Google disables rogue task managers and RAM-hogging apps in Android 14

Google disables rogue task managers and RAM-hogging apps in Android 14

There have been apps claiming to speed up your phone since the Play Store was still called the Android Market, and most of them are snake oil. Whether they say they’ll increase RAM, speed up performance, or make breakfast, they’re usually only shutting down background processes at best, and this practice actually does more harm than good. Thankfully, Google is finally taking a hard line against these rogue apps in Android 14.


Esper Mishaal Rahman reports that Google is changing a key API used by task-killing apps. Most of these apps use the KILL_BACKGROUND_PROCESSES permission to call a system function that kills all background apps on the phone. This frees up RAM momentarily and has a fleeting effect on CPU load, but Android handles background processes automatically, so most stopped processes will simply restart. Rebooting puts more strain on system resources because the background tasks performed by the killed applications have to be restarted.

In Android 14, when an app calls this function, it is now only allowed to kill its own background processes. Even if the app targets an older version of Android and sends the specific package name of the app to be killed, it will have no effect. In fact, now only system apps with this permission can kill all other apps except themselves.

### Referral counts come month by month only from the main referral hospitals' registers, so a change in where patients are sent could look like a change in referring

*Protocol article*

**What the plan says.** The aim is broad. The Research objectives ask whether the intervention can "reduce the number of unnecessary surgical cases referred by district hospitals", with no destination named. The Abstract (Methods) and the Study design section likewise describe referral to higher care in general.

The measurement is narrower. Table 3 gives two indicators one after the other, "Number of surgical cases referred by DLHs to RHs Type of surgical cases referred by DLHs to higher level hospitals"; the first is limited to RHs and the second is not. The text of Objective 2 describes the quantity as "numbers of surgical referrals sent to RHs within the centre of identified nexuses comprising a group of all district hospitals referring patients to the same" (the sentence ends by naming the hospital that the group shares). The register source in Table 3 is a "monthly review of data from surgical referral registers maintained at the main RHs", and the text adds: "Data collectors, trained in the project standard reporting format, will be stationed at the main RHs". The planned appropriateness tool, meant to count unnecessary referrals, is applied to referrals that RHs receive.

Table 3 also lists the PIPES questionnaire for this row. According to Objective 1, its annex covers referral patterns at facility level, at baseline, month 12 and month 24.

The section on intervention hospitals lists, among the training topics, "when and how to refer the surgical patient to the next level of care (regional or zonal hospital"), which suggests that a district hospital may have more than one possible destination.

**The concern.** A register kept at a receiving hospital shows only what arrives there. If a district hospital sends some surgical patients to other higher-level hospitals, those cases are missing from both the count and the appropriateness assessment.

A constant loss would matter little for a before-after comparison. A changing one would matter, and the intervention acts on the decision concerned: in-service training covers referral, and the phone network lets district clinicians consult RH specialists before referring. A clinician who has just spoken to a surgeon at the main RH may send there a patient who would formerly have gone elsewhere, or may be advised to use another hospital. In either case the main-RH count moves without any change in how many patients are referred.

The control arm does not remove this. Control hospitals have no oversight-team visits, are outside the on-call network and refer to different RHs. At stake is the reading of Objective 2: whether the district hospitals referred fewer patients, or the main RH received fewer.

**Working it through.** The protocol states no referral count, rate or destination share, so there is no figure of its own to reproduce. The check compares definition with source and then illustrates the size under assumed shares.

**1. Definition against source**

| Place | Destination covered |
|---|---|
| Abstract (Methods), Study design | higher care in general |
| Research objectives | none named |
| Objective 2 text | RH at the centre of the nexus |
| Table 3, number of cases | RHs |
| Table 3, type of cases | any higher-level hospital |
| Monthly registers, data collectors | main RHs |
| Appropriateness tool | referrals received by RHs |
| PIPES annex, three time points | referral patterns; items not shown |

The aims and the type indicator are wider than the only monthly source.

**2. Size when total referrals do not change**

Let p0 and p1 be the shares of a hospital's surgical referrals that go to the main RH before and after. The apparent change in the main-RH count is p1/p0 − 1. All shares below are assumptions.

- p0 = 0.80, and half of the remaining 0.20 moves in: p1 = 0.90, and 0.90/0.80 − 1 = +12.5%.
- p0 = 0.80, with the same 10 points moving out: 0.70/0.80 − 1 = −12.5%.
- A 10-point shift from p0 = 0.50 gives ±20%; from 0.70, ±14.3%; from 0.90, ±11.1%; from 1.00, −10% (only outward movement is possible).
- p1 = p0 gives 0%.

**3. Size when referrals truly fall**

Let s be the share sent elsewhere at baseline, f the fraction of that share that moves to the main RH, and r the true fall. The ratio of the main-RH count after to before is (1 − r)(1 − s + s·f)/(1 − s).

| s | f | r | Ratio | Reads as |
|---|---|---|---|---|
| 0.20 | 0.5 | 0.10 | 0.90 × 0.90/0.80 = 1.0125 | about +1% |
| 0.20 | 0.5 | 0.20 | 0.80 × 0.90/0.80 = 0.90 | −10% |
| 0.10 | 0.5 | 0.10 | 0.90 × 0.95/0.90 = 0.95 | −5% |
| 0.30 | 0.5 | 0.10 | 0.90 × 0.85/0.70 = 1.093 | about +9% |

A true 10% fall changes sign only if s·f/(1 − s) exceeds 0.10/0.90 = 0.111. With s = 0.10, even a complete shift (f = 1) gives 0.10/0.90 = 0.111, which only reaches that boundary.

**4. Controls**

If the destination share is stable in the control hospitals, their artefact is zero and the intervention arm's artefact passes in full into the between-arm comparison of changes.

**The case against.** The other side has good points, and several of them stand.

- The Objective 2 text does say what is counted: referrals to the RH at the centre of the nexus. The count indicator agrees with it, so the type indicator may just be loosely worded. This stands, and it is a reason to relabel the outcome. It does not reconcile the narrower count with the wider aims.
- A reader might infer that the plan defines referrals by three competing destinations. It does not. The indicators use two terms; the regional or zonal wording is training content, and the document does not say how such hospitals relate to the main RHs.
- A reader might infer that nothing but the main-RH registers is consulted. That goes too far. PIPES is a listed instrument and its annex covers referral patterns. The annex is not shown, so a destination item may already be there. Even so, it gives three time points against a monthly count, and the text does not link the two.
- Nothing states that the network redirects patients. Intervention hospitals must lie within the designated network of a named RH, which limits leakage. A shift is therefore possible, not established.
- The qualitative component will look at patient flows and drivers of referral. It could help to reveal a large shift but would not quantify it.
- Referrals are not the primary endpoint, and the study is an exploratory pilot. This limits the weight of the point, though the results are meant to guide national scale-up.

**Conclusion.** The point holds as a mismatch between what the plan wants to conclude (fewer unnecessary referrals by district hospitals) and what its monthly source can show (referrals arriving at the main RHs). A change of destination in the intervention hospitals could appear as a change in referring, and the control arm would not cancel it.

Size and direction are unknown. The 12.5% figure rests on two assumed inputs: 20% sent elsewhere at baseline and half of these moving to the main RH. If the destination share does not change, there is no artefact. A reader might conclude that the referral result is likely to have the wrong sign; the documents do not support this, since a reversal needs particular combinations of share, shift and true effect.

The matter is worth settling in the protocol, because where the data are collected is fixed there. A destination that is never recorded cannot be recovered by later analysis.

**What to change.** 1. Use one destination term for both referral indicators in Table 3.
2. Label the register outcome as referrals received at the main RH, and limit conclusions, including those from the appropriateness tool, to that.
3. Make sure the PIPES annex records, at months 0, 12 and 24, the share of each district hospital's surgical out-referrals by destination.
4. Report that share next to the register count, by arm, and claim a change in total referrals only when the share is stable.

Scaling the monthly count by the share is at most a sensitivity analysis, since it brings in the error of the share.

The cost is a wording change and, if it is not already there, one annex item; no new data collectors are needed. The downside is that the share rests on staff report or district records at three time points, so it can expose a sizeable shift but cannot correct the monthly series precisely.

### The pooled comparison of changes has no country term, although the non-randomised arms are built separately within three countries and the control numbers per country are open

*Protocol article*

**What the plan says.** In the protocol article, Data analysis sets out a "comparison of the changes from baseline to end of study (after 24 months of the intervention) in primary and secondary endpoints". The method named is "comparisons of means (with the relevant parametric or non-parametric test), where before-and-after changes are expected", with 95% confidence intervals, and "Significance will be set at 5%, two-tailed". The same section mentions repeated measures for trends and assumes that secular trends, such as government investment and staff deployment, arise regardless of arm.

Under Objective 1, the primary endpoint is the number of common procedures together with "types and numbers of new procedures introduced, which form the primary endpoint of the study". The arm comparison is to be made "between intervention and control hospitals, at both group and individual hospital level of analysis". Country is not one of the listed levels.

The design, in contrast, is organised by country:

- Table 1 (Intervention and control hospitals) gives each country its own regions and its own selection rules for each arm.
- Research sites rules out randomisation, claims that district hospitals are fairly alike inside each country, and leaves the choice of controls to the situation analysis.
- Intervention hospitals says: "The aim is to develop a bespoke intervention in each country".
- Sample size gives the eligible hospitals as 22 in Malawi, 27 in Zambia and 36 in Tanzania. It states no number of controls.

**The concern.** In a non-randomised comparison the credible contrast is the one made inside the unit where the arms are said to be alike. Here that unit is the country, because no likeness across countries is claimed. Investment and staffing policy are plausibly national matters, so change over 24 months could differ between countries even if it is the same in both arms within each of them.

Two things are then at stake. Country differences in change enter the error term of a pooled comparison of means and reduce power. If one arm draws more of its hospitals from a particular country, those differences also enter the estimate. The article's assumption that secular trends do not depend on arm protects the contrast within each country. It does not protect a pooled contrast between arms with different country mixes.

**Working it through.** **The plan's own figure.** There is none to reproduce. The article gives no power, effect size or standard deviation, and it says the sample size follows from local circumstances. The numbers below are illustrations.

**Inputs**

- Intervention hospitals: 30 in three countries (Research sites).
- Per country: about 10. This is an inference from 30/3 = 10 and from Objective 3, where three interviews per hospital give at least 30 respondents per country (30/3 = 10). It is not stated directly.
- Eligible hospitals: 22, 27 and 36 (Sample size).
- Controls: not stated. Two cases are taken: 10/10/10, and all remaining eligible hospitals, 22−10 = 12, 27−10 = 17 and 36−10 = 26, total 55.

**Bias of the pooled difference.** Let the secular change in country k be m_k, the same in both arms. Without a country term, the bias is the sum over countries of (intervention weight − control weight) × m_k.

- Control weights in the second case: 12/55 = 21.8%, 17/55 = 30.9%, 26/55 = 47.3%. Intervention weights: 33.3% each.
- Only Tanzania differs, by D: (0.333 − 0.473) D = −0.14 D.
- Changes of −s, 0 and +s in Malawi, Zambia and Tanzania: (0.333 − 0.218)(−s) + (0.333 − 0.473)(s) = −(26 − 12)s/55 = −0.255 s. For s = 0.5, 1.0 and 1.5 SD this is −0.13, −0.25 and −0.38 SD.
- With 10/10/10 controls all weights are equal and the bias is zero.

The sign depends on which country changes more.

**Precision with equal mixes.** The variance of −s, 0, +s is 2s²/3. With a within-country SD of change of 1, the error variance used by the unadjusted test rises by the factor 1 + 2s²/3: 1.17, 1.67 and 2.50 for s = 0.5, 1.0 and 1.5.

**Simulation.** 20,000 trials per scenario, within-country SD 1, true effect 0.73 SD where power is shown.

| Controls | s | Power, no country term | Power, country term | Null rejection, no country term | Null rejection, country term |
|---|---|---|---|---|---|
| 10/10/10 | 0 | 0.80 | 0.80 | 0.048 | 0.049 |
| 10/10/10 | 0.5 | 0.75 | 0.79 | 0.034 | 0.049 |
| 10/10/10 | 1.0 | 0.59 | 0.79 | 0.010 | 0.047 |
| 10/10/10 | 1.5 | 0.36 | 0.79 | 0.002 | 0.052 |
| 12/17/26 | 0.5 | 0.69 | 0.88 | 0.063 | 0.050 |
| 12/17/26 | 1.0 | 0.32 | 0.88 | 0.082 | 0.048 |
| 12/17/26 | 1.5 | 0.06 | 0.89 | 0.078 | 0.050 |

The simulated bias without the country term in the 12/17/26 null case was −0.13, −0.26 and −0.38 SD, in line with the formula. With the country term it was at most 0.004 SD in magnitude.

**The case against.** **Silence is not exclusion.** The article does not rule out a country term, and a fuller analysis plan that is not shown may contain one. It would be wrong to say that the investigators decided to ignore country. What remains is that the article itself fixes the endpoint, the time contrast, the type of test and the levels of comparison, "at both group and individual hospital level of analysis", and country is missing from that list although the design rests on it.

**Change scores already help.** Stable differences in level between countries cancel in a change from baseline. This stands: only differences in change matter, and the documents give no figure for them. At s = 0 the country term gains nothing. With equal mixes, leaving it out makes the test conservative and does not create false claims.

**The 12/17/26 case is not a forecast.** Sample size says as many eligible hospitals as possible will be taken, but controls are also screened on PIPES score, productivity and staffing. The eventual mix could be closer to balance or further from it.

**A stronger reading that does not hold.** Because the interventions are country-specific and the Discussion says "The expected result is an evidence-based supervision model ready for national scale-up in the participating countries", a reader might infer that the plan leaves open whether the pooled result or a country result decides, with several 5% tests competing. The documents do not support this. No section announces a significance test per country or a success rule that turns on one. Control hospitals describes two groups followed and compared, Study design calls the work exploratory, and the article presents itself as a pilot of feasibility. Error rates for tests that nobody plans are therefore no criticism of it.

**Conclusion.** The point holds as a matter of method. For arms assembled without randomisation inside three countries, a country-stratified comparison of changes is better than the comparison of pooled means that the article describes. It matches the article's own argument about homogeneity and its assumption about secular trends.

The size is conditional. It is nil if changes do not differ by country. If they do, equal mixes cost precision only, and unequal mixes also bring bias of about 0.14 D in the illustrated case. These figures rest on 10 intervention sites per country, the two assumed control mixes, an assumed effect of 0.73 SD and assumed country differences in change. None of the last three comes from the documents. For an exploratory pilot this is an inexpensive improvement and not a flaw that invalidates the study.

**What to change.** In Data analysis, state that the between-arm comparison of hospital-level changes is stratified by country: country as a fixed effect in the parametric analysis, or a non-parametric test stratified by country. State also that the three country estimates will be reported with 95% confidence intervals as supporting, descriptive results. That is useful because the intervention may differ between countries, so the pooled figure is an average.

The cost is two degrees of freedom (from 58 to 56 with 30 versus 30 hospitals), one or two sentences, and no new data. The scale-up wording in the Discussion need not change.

memory used by applications

Android automatically manages the memory used by applications

This API change was already present in Android 14 DP1, but documentation for the change was only made available with DP2. In the documentation, Google states outright that “It is not possible for a third-party application to improve the memory, performance, or thermal management of an Android device.” He notes that “Android is designed to keep cached apps in the background and automatically kill them when the system needs memory,” and says that developers of task-killing apps “need to make sure the app meets the Google Play says it’s a misleading policy.”

Google lays down the punchline effectively, and it’s nice to see the company not mince words when discussing the behavior of these sketchy apps. The Play Store blocked more than a million apps for policy violations in 2021 alone, so we hope these changes lead to a drastic reduction in performance-enhancing apps. In the meantime, if your phone is running slow, you might want to check out some tips to speed up Android performance.

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